In the last few weeks, I’ve become addicted to a fantastic new soap.
It’s a soap with engaging characters that leap off of the screen, as well as a great sense of humor. Even though half the characters are in high school, they’re still so well developed that I actually care about what happens to them. And my new favorite soap has already launched into a few sudsy storylines.
I am, of course, talking about Glee.
Glee is getting a lot of buzz, and rightfully so. It’s an unusual hybrid of a comedy (creator Ryan Murphy is well known for his previous comedies Nip/Tuck and Popular) and a variety show, of sorts – most of the actors also sing and/or dance.
The core of the show is Will Schuester, a kind soul who’s a teacher at a high school in Ohio. He’s feeling stifled, but he finds an outlet when he becomes the director of the school’s glee club. Will is played by Matthew Morrison, who appeared on As The World Turns a while back as Adam Hughes. Morrison is a heartthrob in the making. His good looks, easygoing nature and musical chops make Will a perfect “tentpole” character.
What makes this show so fun to watch, for me, are the characters. They’re a quirky bunch that remind me of characters from a Christopher Guest movie. Glee has done a nice job of positioning a wide range of characters and letting them have at each other. And the stories are getting increasingly soapy; last night Glee launched into a big umbrella story (hint: the episode was called “Preggers”) that will probably drive the narrative for the rest of the season.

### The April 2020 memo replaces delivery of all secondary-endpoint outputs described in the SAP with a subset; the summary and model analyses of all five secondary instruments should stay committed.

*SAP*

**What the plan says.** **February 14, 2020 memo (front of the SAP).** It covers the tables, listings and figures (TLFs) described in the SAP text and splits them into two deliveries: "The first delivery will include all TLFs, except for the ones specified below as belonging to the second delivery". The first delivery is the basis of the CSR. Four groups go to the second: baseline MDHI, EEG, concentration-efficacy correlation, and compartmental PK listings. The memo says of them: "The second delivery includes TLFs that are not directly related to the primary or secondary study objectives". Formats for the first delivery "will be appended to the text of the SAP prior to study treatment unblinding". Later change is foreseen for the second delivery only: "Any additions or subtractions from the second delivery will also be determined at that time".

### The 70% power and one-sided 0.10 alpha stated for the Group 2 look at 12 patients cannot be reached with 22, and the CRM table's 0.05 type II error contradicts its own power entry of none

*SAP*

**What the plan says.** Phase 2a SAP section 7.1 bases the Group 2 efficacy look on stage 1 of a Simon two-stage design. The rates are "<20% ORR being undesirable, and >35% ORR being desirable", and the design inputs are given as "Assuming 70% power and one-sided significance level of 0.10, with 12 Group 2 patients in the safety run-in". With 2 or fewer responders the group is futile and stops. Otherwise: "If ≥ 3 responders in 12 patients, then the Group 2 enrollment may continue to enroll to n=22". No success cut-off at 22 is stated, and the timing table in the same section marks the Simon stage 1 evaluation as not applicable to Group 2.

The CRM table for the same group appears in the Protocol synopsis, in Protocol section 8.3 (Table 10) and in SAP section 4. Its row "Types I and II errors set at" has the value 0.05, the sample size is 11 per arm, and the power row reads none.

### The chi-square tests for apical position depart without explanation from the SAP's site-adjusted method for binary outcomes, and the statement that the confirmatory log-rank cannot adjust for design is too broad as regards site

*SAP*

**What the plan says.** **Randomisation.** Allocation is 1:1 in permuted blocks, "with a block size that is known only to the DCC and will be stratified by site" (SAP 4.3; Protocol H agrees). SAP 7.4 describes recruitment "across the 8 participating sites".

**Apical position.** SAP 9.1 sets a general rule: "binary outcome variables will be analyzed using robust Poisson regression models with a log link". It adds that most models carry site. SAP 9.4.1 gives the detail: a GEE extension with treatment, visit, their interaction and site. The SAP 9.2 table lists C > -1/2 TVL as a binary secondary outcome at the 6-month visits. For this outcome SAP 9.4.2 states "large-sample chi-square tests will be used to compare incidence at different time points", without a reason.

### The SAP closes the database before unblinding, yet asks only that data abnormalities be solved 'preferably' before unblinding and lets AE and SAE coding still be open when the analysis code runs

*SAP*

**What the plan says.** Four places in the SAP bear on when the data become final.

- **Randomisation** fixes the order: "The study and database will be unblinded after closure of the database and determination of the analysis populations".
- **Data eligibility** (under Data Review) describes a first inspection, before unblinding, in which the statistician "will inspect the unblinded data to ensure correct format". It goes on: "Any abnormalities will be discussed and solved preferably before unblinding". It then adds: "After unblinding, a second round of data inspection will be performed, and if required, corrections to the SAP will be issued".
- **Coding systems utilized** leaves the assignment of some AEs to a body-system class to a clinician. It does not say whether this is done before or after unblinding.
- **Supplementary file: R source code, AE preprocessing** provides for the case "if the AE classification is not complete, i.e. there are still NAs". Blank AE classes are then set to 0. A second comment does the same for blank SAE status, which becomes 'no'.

The can’t-miss performance is Jane Lynch, who’s always fun to watch in everything she does. Here she plays cheerleading coach Sue Sylvester, a tyrant at Will’s school who’s determined to take the glee club down. Lynch is a master of biting one-liners, and Sue is clearly in charge of her small fiefdom.
The music is the added bonus element – as well as the dealbreaking one: either you love that the songs are part of the narrative, or you run screaming for the exits.
This is definitely my favorite new show of the fall. There’s a few things I’d tweak, of course (what, you think I’d refrain from an opinion?) I think Glee needed a few more episodes of the glee club together to bond; so far, almost everyone (including Will) has left glee club at least once. It would be nice if the show allowed some alliances to gel and bonds to form so we’re actually invested.
Terri, Will’s wife, is definitely the weak link amongst the characters. Of course, Glee needs conflict, but Terri’s such a vapid schemer it’s hard to enjoy her scenes. She is the Stacy Morasco of Glee.
As a music aficionado, I hope Glee keeps up the quality of music selections. The song at the end of the pilot (Journey’s Don’t Stop Believin’) was perfect: it told the story so well, it was well done, and it was a great “eleven o’clock number” in the theatrical tradition. (It’s a happy song that had me in tears.) A few songs have been more of a stretch matching plot to character; last week’s whole Kurt/Mercedes bit seemed to be created just to let Mercedes sing “Bust Your Windows.” As with daytime soaps, it’s more enjoyable when the story (or the song) bleeds out of the character in a very organic way.